Most of my top newsletter posts are the result of my spending tens of hours doing primary research and uncovering new insights that haven’t been shared before. I’m doing a lot of work on behalf of the reader, so it makes sense that people find it valuable.
To do this well, consistently, you need to have real-life experience in the space you’re writing about. Many people start writing publicly without having done much in their life or career, and they run out of experiences to tap into. This is why I continue advising work on the side, to not lose complete touch with the real work.
If you’re considering going all-in on content creation, my advice is to first spend many years (e.g. 10) actually doing the work. Build up as much real-life experience as you can first. This also gives you more “career optionality,” as Elena Verna describes:
“I finally realized that I set out the wrong end goal for myself. Leadership title should have never been the end goal—only a step toward the ultimate unlock: career optionality.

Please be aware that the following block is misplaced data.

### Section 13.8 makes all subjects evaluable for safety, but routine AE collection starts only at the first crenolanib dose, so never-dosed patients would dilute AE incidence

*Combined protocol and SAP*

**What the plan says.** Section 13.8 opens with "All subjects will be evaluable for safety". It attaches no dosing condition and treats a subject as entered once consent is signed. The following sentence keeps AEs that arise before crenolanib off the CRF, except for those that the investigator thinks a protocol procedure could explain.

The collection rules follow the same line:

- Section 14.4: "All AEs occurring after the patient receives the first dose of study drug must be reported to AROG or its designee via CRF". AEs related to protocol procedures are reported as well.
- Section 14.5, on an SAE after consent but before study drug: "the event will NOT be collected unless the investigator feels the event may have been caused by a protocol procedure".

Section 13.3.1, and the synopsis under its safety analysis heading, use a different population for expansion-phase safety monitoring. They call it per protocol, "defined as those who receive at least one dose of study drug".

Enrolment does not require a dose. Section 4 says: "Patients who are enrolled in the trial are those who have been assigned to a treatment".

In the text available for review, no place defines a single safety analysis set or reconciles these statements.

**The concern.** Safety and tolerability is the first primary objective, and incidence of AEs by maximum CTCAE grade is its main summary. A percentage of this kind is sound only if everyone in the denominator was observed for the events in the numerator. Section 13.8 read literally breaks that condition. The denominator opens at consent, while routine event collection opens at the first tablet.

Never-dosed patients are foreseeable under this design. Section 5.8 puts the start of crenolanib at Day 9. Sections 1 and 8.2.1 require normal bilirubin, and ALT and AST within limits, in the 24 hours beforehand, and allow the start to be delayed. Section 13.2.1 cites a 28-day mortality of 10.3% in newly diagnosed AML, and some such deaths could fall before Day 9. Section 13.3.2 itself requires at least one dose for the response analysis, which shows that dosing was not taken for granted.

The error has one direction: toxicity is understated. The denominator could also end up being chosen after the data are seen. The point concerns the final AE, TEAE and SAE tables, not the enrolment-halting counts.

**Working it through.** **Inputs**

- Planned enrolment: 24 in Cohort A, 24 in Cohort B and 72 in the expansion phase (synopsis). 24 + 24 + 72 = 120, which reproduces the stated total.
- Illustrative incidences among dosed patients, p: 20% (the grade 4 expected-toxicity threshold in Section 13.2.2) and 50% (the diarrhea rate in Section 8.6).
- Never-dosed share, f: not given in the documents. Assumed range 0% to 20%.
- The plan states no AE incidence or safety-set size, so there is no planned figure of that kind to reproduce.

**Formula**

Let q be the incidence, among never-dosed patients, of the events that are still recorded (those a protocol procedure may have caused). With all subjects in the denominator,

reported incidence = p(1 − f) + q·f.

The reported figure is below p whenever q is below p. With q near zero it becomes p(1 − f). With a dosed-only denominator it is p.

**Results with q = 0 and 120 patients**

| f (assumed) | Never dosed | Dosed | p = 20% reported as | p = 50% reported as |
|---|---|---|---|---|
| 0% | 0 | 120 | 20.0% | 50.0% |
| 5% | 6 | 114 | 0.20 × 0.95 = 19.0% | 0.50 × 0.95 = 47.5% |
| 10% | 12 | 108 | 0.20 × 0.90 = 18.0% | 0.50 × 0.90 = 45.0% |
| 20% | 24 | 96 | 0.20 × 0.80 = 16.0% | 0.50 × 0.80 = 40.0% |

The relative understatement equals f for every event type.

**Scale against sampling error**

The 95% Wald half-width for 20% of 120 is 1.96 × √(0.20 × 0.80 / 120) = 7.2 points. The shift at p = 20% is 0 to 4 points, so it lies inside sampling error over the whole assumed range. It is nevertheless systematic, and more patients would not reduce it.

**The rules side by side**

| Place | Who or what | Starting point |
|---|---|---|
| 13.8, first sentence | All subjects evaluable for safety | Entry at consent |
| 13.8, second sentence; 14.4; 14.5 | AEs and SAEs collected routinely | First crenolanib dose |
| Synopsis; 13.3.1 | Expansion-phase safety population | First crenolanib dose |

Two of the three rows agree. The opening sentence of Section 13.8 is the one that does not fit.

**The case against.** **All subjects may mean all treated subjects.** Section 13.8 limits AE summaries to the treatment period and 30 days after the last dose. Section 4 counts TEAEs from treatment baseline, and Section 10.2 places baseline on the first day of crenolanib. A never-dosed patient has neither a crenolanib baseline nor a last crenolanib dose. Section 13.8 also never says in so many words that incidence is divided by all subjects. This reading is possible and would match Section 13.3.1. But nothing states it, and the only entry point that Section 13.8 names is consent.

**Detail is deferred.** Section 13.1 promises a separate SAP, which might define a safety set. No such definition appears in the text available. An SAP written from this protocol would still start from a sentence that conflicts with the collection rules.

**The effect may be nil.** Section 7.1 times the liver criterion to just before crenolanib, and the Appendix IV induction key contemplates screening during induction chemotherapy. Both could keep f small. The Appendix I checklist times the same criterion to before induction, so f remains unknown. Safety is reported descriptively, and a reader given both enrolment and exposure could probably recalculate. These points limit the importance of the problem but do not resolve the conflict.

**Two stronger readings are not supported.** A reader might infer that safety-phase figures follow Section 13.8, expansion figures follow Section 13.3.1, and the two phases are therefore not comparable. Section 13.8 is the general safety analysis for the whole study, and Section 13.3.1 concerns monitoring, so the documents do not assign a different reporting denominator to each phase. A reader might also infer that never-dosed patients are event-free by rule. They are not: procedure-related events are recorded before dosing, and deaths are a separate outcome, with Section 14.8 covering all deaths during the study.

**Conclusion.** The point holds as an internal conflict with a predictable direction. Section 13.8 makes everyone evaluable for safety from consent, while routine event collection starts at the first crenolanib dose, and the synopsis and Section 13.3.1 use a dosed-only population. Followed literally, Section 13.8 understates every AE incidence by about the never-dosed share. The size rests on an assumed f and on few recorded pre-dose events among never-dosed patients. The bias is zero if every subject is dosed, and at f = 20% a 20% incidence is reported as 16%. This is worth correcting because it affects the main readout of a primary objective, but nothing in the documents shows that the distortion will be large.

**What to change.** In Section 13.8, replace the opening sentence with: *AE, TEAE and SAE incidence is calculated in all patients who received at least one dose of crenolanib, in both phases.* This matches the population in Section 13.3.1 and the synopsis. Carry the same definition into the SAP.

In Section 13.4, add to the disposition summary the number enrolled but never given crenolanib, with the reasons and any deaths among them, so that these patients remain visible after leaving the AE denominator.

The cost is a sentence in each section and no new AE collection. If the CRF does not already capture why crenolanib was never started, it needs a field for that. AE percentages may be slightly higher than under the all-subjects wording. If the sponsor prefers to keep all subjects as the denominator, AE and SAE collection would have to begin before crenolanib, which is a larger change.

Career optionality may look different for people, but it materialized into becoming a solopreneur for me. As a solopreneur, my brain is my product, and I created a solo business around it with various monetization streams: advising, interim, public speaking, workshops, course creation, etc. VP titles validated my abilities and impact, aiding my journey toward solopreneurship. But only in solopreneurship did I find a happy place for my career: fulfilling, flexible, challenging, and impactful work.
So do set out the goal to get to the leadership titles, which are quite valuable. But not as an end destination. Work towards unlocking career optionality as an end goal, which will enable you to craft your career any way you’d like.”
7. Commit to a consistent cadence, and make sure it’s sustainable
Having a deadline to ship is an essential forcing function to write consistently. Here’s how I created a deadline for myself when I launched the newsletter. Pick a cadence, share it publicly, and try your hardest to stick to it.
A weekly cadence is a great starting point. People often start publishing at too fast a rate and quickly burn out. I can only sustainably write one great post a week. Crazies like Ben Thompson, Noah Smith, and Heather Cox Richardson can do this almost daily. Others can do it only monthly. All these routes are fine. Depending on your goals, even one incredible post a year is very valuable. The key is to find a cadence you can keep up for years.